will challenge their cognitive skills.” “The activities might include cooking a meal with more than three ingredients, starting a conversation, remembering medication, doing the laundry or making out a shopping list,” Taub said. “One of the requirements of the program is that participants have a caregiver or person who lives with them who can prompt them to do this homework. We also call them once a week for the first month after the end of training and then once a month for the next 11 months to help participants hold onto their gains.” “The challenge of adapting CI Therapy to a new condition is exciting,” Taub said. “We have proved that the therapy works in other conditions. What got us interested here was the fact that current brain-training techniques that aim to help with brain fog work fine in the lab or in the training setting, but they don’t transfer robustly to real-life situations. And if it does not transfer to life situations, why bother?” Individuals who think they can benefit are welcome to contact the project directly at 205-934-9768 or learn more about the study at uab.edu/citherapy.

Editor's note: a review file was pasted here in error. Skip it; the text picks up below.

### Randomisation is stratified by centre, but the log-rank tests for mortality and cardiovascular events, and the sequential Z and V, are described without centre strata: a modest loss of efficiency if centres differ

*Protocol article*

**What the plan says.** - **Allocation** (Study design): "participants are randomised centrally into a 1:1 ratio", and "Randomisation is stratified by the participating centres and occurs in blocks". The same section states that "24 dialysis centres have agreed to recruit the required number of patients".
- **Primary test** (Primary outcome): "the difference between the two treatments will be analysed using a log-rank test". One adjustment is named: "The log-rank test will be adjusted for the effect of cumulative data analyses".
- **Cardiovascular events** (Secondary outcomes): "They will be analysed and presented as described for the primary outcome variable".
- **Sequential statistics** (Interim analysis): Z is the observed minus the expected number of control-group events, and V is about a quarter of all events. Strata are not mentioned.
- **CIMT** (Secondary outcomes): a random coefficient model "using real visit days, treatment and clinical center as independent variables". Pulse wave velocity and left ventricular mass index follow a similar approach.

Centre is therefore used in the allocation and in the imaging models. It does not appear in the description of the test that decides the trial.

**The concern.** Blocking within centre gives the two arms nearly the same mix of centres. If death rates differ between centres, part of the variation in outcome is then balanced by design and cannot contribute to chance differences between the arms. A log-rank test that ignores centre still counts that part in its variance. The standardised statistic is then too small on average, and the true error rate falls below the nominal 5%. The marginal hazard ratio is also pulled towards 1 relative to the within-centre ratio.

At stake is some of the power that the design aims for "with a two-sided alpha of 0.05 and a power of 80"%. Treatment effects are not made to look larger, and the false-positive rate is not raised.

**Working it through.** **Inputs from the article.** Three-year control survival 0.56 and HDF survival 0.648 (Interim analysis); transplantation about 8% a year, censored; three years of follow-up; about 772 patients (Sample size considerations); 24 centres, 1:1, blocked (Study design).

Mike Slive Foundation Awards Six Prostate Cancer Research Grants in 2020 The Mike Slive Foundation for Prostate Cancer Research, which was founded in Birmingham in 2017 by former SEC Commissioner Mike Slive and attorney Ed Meyerson, has awarded six new research grants to help eradicate prostate cancer. The recipients include Duke University, the University of Texas MD Anderson Cancer Center, H. Lee Moffitt Cancer Center & Research Institute, and the Tulane University School of Medicine Cancer Research Center. Two researchers at the University of Alabama at Birmingham received grants from the foundation: Selvarangan Ponnazhagan, PhD for studying how targeting the androgen receptor axis affects macrophage polarization in castration-resistant prostate cancer; and, in funding partnership with the O’Neal Comprehensive Cancer Center, Runhua Liu, MD, PhD to study CD24-mediated Tumor Metastasis and Targeted Therapy in Prostate Cancer. The Mike Slive Foundation has now funded a total of nearly one million dollars to 18 prostate cancer research grants across the country since its inception in 2017. This year, the Foundation received 35 applications representing 15 research institutions across the country.